Back in 2008, WorldNetDaily was throwing every smear it could think of at Barack Obama to keep him from getting elected president. Managing editor David Kupelian straight-up called Obama a "Manchurian candidate" -- richly ironic because WND just a few years before was smearing Obama's opponent, John McCain, as a Manchurian candidate.
Well, someone has cranked up the richness level on the irony meter, becuase David Harsanyi devoted his Nov. 15 syndicated column, published at WND, to fret that some were pushing the idea that Donald Trump is a Manchurian candidate:
One of the most durable conspiracy theories of our times finds Vladimir Putin recruiting a billionaire media personality named Donald Trump to the U.S. presidency. In some iterations of the tale, Trump is willingly serving his Kremlin comrades; in others, he is merely the victim of kompromat, or "compromising material." In every version, he is an asset of a hostile government.
Putin, who is apparently blessed with seer-like abilities, knew in the late 1970s that Trump, whose political positions would wildly fluctuate over 40 years, was presidential material. And that now, after decades of patiently waiting, the duo's nefarious plan to cut taxes and place originalists onto the federal bench has finally come to fruition.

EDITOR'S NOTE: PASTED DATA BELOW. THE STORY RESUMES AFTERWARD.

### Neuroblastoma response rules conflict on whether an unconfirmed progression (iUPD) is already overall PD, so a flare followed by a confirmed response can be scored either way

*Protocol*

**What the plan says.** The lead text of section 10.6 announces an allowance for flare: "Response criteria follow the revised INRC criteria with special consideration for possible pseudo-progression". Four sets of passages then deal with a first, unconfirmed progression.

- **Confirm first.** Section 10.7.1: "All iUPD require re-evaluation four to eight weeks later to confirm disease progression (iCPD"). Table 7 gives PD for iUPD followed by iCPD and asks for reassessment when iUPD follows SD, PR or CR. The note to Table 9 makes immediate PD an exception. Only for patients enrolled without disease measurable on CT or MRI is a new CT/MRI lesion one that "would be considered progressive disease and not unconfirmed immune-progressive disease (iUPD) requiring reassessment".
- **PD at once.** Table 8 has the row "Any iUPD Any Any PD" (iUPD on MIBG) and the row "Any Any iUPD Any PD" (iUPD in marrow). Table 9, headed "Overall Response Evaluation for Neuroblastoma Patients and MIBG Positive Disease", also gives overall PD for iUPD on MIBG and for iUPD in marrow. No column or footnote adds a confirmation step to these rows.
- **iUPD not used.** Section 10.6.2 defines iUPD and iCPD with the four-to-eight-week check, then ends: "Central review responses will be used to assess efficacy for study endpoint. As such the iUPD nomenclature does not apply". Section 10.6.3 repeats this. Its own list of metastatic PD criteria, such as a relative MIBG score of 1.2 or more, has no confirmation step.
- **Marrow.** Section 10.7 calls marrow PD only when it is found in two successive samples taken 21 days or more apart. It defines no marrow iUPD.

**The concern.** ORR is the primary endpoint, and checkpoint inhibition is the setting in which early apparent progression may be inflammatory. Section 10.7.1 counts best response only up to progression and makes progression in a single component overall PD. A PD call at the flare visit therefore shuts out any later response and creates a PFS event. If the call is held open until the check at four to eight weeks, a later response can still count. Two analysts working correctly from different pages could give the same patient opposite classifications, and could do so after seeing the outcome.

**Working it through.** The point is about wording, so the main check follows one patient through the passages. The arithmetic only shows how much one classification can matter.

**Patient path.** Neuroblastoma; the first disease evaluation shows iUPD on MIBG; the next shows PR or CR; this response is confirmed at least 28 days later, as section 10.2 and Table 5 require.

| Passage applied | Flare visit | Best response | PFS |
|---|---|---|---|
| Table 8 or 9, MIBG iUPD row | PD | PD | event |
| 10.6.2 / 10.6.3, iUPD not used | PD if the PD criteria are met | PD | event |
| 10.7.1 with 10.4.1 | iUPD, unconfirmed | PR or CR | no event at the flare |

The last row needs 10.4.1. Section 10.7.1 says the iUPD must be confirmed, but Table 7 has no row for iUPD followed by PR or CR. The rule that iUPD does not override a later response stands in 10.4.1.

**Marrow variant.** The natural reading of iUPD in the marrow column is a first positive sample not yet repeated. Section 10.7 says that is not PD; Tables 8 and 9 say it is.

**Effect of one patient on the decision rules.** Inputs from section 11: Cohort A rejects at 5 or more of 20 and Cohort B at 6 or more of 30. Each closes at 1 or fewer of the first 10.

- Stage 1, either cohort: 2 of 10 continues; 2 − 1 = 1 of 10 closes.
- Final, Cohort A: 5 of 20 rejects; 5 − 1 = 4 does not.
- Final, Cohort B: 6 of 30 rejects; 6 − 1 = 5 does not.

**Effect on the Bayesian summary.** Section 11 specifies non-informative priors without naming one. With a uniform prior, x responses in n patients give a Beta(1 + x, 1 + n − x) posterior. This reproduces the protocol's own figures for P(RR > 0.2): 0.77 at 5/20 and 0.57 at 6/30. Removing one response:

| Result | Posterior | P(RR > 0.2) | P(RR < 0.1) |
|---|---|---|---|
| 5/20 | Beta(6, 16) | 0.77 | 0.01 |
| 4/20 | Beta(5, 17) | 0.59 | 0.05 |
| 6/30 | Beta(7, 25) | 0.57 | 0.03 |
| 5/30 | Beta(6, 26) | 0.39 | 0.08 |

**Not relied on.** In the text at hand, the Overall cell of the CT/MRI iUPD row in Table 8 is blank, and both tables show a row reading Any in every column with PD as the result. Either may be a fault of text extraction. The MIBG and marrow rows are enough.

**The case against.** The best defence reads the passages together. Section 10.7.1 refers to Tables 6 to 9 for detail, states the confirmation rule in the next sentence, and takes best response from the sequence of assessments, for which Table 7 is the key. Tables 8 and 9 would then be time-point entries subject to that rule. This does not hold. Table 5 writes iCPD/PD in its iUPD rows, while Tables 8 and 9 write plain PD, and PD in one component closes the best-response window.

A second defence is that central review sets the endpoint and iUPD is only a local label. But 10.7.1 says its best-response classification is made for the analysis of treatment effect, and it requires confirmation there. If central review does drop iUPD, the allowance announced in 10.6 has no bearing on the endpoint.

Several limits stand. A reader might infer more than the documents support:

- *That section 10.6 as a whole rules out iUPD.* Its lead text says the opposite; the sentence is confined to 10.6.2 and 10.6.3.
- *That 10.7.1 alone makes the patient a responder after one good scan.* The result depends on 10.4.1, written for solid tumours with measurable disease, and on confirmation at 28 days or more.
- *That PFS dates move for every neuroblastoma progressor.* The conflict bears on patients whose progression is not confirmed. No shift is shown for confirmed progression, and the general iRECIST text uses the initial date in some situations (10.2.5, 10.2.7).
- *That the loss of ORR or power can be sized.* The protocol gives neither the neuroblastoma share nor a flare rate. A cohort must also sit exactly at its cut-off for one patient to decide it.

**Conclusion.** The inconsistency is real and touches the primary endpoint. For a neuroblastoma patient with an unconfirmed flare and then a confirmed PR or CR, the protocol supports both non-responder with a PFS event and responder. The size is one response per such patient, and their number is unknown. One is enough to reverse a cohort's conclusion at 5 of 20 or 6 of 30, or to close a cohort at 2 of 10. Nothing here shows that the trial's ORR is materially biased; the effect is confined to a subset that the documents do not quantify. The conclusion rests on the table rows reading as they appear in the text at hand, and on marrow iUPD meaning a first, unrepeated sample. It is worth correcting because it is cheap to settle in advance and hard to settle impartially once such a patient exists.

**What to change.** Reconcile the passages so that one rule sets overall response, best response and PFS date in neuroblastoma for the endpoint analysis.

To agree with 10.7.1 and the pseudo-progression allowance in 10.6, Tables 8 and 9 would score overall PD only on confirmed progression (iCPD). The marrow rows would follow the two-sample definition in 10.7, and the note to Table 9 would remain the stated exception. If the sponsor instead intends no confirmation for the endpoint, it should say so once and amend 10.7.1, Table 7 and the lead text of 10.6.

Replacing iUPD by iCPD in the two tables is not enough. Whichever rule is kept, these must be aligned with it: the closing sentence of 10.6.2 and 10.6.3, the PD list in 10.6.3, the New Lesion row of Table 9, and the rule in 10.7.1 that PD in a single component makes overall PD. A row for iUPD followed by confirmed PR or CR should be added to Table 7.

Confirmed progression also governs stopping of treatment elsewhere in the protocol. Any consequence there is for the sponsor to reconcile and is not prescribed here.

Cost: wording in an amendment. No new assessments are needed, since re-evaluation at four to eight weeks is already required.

In a sprawling July 2018 New York magazine piece headlined "Will Trump Be Meeting with His Counterpart – Or His Handler? A plausible theory of mind-boggling collusion," Jonathan Chait offered a fully realized rendering of Trump's potential sedition. Cobbling together every interaction the real estate developer ever had with Russians, Chait posits that Trump might have become a Kremlin asset in 1987 when he visited Moscow.
Recently CNBC's John Harwood resuscitated this conspiracy, claiming that while "conservative media dismissed as ridiculous the idea that Russia might have cultivated Trump for decades, Fiona Hill, a leading US govt Russia expert, now makes clear it's not ridiculous in the slightest."
Adding to the irony factor, Harsanyi concluded his column by taking an implicit shot at WND, though he may not even know his column appears there:
Then again, the Manchurian Candidate conspiracy theory is much like birtherism. Too many conservatives rationalized their anger over politics by convincing themselves that Obama wasn't only a dangerous ideological adversary but a seditious and illegitimate one as well. (One of the people rightly pilloried for doing this was Donald Trump.) The only difference is that Democrats have mainstreamed this kind of destructive paranoia.